MORE than 160 people in Southampton have died because of air pollution in just one year, it has been revealed.

New data have shown that in 2017 there were 168 air pollution related deaths in the city.

This is the 5.7% of all adult deaths in Southampton in the same year, researchers said.

City bosses have said action to improve air quality in the city is being taken.

But experts are now calling on civic chiefs and the government to prevent “avoidable deaths”.

The figures were revealed by research and policy institute Centre for Cities and refer to the numbers of PM2.5 related deaths.

Particulate matter (PM) is a mixture of solid particles and liquid droplets in the air.  It can be either human-made or naturally occurring with examples including dust, ash and sea-spray, experts said.

The research revealed that an estimated 1317 people were killed by PM2.5-related deaths in the South East’s cities and large towns in just one year with the highest recorded in Slough (6.4%) and the lowest one in Worthing (5.6%).

Meanwhile Southampton was listed second lower but its proportion of deaths linked to PM2.5  remains still higher than the national urban average of 5.2%.

Andrew Carter, chief executive of Centre for Cities, said: “Politicians often talk tough on addressing air pollution but we need to see more action. People in the South East should be at the centre of the fight against its toxic air and councils should take the steps needed, including  banning wood burning stoves.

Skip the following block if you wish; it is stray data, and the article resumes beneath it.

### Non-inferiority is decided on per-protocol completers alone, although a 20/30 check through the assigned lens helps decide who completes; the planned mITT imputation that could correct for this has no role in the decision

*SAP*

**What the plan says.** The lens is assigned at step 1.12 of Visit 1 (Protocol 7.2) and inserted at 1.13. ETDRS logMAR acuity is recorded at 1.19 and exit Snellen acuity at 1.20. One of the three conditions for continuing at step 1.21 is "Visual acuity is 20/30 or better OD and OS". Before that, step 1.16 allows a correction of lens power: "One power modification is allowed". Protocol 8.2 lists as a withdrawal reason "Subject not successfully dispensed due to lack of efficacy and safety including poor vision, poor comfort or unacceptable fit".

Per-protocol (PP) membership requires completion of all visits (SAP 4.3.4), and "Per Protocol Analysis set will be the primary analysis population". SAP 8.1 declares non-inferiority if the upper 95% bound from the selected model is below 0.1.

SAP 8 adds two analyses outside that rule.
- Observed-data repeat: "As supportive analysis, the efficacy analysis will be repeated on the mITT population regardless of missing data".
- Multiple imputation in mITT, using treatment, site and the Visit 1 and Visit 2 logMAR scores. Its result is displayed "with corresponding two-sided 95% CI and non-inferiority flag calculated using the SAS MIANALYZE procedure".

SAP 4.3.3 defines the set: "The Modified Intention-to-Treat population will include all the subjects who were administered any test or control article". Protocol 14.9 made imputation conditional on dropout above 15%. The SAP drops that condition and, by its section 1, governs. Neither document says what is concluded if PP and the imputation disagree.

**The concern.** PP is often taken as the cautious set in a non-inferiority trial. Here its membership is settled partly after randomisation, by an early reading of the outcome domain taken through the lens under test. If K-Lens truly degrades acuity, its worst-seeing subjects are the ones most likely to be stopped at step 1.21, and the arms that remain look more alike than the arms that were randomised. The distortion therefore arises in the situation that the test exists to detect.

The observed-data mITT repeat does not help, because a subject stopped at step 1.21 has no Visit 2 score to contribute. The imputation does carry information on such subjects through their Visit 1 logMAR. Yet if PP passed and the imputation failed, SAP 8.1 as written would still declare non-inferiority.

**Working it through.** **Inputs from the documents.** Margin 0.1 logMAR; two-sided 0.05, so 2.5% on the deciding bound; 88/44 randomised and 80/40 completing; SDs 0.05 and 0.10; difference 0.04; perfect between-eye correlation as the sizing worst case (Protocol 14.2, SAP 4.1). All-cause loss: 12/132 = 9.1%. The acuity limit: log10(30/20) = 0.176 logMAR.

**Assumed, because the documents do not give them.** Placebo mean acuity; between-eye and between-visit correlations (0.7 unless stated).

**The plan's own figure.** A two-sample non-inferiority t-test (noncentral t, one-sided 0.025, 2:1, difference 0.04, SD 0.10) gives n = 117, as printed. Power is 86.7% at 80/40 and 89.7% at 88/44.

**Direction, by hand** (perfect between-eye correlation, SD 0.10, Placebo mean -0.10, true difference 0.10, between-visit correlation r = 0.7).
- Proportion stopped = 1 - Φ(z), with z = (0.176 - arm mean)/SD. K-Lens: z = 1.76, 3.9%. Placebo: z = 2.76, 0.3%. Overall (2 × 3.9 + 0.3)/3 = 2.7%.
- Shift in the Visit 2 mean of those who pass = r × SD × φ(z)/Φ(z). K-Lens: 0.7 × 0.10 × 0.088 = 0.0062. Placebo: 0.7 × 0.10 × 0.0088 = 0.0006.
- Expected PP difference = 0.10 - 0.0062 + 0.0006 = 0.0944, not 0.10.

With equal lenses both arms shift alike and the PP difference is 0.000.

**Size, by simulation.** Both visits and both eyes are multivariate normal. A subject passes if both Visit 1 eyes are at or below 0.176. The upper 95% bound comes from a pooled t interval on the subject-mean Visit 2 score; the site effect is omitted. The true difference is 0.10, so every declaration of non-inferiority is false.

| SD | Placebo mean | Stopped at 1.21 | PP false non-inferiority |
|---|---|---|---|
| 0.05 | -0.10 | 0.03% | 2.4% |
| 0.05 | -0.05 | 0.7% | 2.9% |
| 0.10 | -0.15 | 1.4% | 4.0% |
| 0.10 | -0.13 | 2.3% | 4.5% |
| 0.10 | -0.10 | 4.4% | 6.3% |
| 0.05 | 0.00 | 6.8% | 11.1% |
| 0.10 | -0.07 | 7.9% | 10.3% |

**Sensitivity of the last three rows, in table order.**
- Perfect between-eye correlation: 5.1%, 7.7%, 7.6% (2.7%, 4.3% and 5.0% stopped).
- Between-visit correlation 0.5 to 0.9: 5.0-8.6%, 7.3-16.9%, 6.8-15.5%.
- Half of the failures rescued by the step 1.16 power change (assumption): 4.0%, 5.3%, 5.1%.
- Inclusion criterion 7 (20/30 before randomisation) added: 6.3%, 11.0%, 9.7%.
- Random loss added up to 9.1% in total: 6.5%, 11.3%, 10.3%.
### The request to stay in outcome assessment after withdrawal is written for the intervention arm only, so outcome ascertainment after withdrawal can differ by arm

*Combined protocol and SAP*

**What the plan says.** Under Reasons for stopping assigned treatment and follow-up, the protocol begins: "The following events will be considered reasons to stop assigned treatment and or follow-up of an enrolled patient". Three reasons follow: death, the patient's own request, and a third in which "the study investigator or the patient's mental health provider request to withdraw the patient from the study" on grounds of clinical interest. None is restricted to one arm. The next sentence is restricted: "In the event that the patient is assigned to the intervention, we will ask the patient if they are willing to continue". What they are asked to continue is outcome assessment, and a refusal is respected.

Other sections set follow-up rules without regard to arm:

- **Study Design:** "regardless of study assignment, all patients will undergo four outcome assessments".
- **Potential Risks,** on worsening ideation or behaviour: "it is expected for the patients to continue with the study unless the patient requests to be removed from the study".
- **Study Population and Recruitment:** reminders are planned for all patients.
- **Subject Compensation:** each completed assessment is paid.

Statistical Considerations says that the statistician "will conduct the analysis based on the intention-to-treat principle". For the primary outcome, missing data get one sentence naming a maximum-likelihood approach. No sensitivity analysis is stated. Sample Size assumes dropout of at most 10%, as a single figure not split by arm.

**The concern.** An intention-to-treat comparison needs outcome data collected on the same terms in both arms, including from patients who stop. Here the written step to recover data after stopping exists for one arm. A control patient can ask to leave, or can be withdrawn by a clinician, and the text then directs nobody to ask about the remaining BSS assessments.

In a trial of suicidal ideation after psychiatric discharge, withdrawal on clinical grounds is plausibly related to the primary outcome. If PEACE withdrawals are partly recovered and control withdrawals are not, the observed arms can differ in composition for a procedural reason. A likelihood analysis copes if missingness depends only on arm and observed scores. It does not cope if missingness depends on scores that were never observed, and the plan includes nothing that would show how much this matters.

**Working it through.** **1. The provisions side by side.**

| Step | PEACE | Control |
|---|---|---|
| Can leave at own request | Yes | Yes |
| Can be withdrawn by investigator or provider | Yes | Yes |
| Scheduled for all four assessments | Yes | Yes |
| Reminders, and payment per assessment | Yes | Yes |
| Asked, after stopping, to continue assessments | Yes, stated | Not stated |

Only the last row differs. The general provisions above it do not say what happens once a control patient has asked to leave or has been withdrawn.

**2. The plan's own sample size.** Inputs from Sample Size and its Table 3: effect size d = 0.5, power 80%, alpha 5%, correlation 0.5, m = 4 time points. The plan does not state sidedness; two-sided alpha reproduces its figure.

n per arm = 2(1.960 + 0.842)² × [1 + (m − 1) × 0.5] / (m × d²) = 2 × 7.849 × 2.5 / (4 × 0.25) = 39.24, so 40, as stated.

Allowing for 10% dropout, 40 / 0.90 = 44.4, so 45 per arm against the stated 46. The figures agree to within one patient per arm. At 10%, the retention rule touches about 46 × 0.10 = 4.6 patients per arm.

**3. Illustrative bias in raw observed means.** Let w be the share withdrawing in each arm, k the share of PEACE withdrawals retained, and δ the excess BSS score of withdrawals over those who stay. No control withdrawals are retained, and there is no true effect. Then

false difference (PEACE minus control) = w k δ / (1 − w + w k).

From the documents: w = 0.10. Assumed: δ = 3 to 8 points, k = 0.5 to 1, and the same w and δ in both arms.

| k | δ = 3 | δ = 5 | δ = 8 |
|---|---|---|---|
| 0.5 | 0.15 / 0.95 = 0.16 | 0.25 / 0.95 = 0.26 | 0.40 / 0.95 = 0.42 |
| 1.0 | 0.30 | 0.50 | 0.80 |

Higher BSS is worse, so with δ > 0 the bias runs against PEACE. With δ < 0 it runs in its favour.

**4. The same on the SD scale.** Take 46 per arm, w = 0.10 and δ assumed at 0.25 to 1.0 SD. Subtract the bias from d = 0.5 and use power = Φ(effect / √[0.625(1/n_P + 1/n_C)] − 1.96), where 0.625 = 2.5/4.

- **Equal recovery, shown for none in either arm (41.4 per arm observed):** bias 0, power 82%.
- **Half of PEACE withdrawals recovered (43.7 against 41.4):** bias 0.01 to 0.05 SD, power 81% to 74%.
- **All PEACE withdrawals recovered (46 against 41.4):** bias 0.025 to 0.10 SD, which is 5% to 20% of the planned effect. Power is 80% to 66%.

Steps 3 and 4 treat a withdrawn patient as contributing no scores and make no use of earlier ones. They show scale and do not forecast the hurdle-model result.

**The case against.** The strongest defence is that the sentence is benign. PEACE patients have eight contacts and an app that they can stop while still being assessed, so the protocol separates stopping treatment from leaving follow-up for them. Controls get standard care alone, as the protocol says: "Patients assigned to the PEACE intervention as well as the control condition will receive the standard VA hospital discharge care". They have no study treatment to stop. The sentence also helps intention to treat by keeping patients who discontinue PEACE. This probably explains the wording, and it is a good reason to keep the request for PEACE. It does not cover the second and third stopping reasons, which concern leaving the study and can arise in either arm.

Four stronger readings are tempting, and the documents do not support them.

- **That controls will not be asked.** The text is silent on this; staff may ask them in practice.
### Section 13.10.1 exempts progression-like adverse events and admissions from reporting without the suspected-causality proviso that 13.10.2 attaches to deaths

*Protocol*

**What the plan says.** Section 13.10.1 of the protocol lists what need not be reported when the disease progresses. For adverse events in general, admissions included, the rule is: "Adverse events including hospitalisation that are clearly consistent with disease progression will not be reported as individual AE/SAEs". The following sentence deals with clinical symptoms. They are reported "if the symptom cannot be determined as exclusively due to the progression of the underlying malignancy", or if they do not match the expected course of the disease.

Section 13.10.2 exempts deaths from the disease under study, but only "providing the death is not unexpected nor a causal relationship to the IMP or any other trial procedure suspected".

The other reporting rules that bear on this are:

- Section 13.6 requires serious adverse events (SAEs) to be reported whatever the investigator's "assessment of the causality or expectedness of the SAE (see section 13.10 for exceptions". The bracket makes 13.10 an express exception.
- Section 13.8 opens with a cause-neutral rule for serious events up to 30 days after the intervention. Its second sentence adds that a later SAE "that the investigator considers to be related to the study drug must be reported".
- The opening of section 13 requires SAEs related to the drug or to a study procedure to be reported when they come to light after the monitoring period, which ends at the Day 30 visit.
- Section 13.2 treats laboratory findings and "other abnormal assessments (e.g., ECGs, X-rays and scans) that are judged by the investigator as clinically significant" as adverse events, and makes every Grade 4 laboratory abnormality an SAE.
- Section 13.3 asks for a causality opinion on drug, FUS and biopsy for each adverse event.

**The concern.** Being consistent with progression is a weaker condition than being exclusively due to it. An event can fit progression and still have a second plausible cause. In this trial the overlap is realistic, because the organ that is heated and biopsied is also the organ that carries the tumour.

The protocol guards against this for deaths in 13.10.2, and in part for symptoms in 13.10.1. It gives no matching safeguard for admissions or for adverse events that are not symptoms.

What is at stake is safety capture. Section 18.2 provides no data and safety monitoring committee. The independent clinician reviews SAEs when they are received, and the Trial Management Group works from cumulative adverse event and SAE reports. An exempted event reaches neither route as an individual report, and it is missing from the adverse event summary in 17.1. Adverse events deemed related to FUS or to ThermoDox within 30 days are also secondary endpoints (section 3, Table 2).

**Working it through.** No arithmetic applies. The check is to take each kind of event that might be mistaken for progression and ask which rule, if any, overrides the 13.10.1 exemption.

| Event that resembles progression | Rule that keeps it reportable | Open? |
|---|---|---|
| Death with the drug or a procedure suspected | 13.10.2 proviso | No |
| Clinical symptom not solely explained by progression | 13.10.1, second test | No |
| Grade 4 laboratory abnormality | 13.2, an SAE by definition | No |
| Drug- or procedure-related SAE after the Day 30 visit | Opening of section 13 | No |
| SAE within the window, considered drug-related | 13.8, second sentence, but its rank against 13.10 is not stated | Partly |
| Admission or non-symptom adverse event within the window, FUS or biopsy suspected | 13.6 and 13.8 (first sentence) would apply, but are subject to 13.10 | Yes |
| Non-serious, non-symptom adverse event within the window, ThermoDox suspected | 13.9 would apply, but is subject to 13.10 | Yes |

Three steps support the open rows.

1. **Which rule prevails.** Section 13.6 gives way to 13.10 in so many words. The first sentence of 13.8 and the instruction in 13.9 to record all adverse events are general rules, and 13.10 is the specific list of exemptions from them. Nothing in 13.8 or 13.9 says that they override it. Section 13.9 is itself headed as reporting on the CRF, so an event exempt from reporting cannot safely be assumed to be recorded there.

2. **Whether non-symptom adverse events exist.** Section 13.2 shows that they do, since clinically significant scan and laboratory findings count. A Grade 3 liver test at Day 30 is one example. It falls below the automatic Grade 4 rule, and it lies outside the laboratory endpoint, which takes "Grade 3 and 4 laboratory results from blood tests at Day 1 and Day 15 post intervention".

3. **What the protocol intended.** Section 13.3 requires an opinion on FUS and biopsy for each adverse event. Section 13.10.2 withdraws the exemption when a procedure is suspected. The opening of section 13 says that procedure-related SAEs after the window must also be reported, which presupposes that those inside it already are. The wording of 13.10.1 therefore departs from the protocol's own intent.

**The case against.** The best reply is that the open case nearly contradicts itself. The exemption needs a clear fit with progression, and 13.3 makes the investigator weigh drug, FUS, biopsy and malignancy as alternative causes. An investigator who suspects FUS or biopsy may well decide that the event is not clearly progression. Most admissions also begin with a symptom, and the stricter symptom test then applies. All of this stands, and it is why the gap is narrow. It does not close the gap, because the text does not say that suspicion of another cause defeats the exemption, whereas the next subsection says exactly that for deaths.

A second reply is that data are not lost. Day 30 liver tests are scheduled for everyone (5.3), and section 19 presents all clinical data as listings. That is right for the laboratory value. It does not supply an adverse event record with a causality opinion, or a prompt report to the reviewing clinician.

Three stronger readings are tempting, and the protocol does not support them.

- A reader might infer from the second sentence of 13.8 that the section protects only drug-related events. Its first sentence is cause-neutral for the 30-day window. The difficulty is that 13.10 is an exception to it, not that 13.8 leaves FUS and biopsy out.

“To help the Government needs to provide the South East’s councils with extra money and introduce stricter guidelines.  Failure to act now will lead to more deaths in the South East.”

Experts said transport is a “significant” but not sole contributor to air pollution. Burning fuels is also “a major cause”.

For example, half of deadly PM2.5 toxins generated in cities and large towns come from sources such as wood burning stoves and coal fires,  according to researchers.

The news comes as  in June last year Southampton City Council launched its Green City Charter, to work on a  number of measures aimed at tackling air pollution.

Opposition leader Dan Fitzhenry said the figures are concerning and urged the city council “to do more”.

Southampton Itchen MP Royston Smith  added: “It is not acceptable that we are having people dying because of the state of air quality and we need to be doing more and more quickly.”

Cllr Steve Leggett, cabinet member for environment at the city council said a number of measures has already been implemented including new cycle lanes, a ban on older and more polluting taxis and charging points for electric vehicles.

He added: “Southampton City Council is leading in delivering air quality improvements. We are able to demonstrate a steady reduction in the levels of key pollutants over the last 10 years. 

“We acknowledge that there is a much better understanding of the relationship between air quality and public health and that impacts are likely to be greater than previously understood. Our vision is to create a cleaner, greener, healthier and more sustainable city. Our Green City Charter sets out the priorities and commitments to help us achieve this. ”